One day after Condoleezza Rice’s Senate confirmation hearing I curled up with the book that provides her best claim to seriousness as a scholar: Germany Unified and Europe Transformed.
Since Rice is likely to become our new Secretary of State and her co-author Philip Zelikow may join her staff, I thought this 1995 book would give me some feel for what her conduct of American diplomacy would be like.
The unification of Germany in 1990 was, after all, an “extraordinary episode in modern diplomacy,” and both Rice and Zelikow played roles in the process, as did Robert Zoellick, nominated as Rice’s deputy at the State Department. It was Zoellick who asked Zelikow to write the internal history of German reunification that became this book.
Germany Unified is, then, the work of engaged scholars. While the authors’ involvement gave them a stake in putting the best face on the history they describe, it also gave them a useful close-to-the-ground look at what was happening.
As they tell it, the story began when Mikhail Gorbachev set the Soviet bloc on a new course in 1985. Encouraging reform in both the Soviet Union and Eastern Europe, he hoped to end the Soviet Union’s isolation from the international capitalist system. No one imagined that the reforms he set in motion would so quickly end the division of Germany, or dissolve the Soviet bloc and the Soviet Union itself.
Here was a system that seemed to be fixed—a Soviet empire, a divided Germany—yet a series of quick developments undid it. No single player determined the outcome, but throughout the process Rice and Zelikow saw at work the power of forceful leadership. They give the most credit to West Germany’s Helmut Kohl. But they also note the “pivotal importance and firmness of Bush’s personal judgments.”
A continuation of Reagan’s “crusade for freedom,” Bush’s vision of a democratic eastern Europe guided policy through the complex diplomatic maze that ended a status quo that had endured for nearly half a century.
It is not much of a stretch to see the continuity between policy Rice helped to shape under Bush I and policy she has helped to shape under Bush II. In fact, I have wondered all along if Bush and Rice recklessly embarked on the democratization project in the Middle East out of a mistaken idea that the Middle East would be like Eastern Europe.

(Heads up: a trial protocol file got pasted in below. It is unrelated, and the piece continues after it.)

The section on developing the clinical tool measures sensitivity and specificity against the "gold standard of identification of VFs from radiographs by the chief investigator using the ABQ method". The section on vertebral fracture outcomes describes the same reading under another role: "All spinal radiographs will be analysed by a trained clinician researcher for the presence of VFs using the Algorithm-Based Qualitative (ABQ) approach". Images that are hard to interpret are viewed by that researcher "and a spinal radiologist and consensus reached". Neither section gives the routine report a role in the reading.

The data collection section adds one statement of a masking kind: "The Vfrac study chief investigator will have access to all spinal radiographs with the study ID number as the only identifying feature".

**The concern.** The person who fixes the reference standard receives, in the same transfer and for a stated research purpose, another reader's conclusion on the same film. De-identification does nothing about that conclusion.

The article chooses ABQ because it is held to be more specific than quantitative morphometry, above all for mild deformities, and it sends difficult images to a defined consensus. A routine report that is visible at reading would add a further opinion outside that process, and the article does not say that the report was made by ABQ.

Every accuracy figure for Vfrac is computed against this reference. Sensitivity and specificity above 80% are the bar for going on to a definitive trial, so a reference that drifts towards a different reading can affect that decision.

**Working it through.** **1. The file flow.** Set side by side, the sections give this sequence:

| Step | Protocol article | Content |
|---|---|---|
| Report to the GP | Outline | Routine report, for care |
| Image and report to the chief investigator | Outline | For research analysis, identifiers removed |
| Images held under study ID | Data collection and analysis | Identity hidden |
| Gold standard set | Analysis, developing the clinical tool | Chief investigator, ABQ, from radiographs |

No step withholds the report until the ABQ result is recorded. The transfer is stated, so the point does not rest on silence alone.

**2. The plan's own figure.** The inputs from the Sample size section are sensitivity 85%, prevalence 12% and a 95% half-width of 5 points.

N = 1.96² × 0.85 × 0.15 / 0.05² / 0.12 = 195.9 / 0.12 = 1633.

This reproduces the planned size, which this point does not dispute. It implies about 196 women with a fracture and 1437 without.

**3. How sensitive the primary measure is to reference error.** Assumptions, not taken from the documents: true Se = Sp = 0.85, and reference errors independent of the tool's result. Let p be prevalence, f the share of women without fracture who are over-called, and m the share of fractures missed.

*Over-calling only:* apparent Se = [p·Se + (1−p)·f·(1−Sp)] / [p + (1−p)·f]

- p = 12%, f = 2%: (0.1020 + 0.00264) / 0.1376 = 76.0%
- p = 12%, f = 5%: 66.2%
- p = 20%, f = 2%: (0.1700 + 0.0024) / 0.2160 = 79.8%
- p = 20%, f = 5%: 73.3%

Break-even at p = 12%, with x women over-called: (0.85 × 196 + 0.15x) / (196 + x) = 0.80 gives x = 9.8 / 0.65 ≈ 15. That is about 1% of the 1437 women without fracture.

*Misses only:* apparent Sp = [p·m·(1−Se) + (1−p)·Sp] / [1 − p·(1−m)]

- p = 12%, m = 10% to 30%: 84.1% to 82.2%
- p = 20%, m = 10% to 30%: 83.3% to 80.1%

If Bush II is continuing his father’s campaign to democratize the world, he is doing it in radically different style from his father. Again and again, Zelikow and Rice describe Bush I’s multilateral approach and appreciation for the sensitivities of the various countries involved, pre-eminently the most powerful players, West Germany and the Soviet Union. They present the Bush I administration as taking an opportunity to exercise leadership in this crisis—but quietly, carefully, even cautiously.
Although they seem to approve of his style, Rice herself emerges as a voice for forceful action.
It was Rice, along with another NSC staff member, who wrote a national security directive arguing for movement “beyond containment to the integration of the Soviet Union into the international system.” As events picked up speed, it was Rice who argued in favor of early reunification of Germany. “The Soviets would resist a more rapid pace. Yet they were in a difficult position, and Rice thought that the United States should go ahead and hit the accelerator.”
Yet there is nothing in the book to suggest the reckless and impatient policy that has isolated the United States under Bush II. Nor, in the authors’ meticulous presentation and apparent regard for truth is there a hint of the carelessness with which Condoleezza Rice has handled facts as Bush’s national security advisor.
As California Senator Barbara Boxer pointed out in Rice’s confirmation hearing, Rice has not only been careless of truth in her role as national security advisor but also unwilling to acknowledge what we might kindly call her misstatements. Both traits are unbecoming in a scholar and damning in a Secretary of State. As one senator pointed out during the testimony, America has suffered a steep loss of credibility in the world.
In the end, therefore, I am not sure how much I learned from this book about how Rice might handle the Secretary of State’s job. Much stormy water has passed under the bridge since she and Zelikow wrote this book, and she has moved from a subordinate post in the shadow to a very visible place in the sun. If she could find again some of the circumspect commitment to truth we expect of a scholar, she would make a better—and more trusted—Secretary of State.
Carol Polsgrove, professor of journalism at Indiana University, is the author of Divided Minds: Intellectuals and the Civil Rights Movement.›